Complexity Scientist; Scientist in Residence at Lux Capital. Author, The Half-Life of Facts

How the Leopard Got His Spots

In one of his celebrated just-so stories, Rudyard Kipling recounted how the leopard got his spots. But taking this approach to its logical conclusion, we would need distinct stories for every animal's pattern: the leopard's spots, the cow's splotches, the panther's solid colors. And we would have to add even more stories for the complex patterning of everything from molluscs to tropical fish.

But far from these different animals requiring separate and distinct explanations, there is a single underlying explanation that shows how we can get all of these varied and different patterns using a single unified theory.

Beginning in 1952, with Alan Turing's publication of a paper entitled "The Chemical Basis of Morphogenesis", scientists recognized a simple set of mathematical formulas could dictate the variety of how patterns and colorings form in animals. This model is known as a reaction-diffusion model and works in a simple way: imagine you have multiple chemicals, which diffuse over a surface at different rates and can interact. While in most cases, diffusion simply creates a uniformity of a given chemical—think how pouring cream into coffee will eventually spread and dissolve and create a lighter brown—when multiple chemicals diffuse and interact, this can give rise to non-uniformity. Even though this sounds somewhat counterintuitive, not only can it occur, but it can be generated using only a simple set of equations, and in turn explain the exquisite variety of patterns seen in the animal world.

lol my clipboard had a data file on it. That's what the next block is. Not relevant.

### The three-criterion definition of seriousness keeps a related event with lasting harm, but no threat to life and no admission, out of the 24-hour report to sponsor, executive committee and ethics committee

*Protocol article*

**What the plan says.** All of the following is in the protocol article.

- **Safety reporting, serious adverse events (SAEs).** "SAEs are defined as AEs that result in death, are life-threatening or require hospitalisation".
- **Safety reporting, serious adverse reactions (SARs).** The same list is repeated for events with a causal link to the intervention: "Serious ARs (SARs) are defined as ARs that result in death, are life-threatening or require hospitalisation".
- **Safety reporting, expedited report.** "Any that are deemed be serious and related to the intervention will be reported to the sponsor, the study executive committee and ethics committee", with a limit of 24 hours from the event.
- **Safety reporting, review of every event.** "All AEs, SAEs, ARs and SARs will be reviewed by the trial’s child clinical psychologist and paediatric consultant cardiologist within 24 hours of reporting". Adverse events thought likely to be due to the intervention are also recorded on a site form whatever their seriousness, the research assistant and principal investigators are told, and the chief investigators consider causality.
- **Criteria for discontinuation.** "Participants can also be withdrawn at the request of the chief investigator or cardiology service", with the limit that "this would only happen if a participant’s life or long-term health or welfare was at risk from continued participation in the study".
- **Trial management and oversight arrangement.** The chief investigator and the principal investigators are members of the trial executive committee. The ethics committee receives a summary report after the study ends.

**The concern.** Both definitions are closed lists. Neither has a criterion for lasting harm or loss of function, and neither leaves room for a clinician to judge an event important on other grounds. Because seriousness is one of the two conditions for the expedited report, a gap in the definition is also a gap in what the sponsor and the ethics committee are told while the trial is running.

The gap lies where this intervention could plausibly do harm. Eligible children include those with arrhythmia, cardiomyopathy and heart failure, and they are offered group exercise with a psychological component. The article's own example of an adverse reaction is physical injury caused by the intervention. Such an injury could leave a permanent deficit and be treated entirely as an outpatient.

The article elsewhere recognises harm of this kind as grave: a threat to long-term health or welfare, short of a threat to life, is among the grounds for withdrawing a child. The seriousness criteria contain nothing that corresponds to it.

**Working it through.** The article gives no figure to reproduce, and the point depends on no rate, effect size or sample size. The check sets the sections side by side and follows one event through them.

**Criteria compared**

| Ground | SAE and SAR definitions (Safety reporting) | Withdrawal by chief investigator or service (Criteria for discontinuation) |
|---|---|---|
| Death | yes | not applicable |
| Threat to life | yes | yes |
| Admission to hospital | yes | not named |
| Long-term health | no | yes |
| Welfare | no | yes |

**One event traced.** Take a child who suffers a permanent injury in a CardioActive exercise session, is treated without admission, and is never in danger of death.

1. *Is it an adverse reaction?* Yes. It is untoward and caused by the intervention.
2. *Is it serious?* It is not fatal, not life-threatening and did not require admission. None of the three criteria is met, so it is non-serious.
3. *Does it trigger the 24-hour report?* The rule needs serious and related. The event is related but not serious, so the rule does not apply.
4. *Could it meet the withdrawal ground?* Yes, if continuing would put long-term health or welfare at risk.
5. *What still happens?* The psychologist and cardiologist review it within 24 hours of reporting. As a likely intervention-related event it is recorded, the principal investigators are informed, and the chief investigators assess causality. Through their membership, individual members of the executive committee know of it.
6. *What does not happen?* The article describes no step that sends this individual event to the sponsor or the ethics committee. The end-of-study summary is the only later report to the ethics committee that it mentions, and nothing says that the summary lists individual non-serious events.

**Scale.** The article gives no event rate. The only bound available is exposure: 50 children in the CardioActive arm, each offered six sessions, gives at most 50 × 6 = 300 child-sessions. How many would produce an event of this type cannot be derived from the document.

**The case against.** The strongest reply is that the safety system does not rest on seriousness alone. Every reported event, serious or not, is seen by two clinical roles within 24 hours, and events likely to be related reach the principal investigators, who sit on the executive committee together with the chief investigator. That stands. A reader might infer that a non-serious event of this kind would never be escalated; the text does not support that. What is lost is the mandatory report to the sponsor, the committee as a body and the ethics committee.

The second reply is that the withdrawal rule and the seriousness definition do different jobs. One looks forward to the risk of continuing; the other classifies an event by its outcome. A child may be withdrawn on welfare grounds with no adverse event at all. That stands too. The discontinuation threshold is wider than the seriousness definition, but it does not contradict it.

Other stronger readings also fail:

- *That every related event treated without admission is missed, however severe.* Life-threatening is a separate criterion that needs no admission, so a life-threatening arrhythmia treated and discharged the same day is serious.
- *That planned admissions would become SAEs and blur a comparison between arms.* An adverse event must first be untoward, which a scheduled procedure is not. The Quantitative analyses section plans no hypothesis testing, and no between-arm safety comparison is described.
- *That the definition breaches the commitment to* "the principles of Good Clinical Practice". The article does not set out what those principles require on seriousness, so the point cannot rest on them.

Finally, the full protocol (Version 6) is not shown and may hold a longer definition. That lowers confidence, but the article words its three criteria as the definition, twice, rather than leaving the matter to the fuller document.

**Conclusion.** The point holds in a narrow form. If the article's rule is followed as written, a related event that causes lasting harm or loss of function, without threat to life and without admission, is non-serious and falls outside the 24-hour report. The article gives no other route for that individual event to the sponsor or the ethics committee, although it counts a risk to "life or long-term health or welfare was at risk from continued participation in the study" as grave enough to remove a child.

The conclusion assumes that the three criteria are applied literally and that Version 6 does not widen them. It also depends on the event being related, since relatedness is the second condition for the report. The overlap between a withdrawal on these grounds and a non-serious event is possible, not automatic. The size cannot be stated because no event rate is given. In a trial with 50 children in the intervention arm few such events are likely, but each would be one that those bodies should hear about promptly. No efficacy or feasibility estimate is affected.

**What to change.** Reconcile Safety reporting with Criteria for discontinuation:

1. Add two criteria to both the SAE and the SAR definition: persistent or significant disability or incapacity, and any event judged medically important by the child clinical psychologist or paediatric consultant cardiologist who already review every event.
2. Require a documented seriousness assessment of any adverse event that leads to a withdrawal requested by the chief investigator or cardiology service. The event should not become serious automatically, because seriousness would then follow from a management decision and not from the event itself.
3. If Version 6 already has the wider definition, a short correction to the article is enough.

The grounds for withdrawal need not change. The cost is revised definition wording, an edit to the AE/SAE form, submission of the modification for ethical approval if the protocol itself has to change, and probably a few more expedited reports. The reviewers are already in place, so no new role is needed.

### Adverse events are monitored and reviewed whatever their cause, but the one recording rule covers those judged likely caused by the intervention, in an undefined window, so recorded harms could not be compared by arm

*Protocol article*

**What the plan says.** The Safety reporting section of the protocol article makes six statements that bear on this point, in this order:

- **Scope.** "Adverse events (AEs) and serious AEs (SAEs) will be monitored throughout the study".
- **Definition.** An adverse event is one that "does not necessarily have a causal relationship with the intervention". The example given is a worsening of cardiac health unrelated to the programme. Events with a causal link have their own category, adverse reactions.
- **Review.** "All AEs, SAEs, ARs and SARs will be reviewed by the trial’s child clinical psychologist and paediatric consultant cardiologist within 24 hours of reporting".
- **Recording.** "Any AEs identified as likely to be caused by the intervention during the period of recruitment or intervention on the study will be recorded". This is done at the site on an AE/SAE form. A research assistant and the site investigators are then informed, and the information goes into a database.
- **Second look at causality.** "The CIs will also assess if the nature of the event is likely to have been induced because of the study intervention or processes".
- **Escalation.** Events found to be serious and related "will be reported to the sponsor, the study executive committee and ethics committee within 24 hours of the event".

Mathematical biologists have been exploring the properties of reaction-diffusion equations ever since Turing's paper. They've found that varying the parameters can generate the animal patterns we see. Some mathematicians have even examined the ways in which the size and shape of the surface can dictate the patterns that we see. As the size parameter is modified, we can easily go from such patterns as giraffe-like to those seen on Holstein cows.

This elegant model can even yield simple predictions. For example, while a spotted animal can have a striped tail (and very often does) according to the model, a striped animal will never have a spotted tail. And this is exactly what we see! These equations can generate the endless variation seen in Nature, but can also show the limitations inherent in biology. The just-so of Kipling may be safely exchanged for the elegance and generality of reaction-diffusion equations.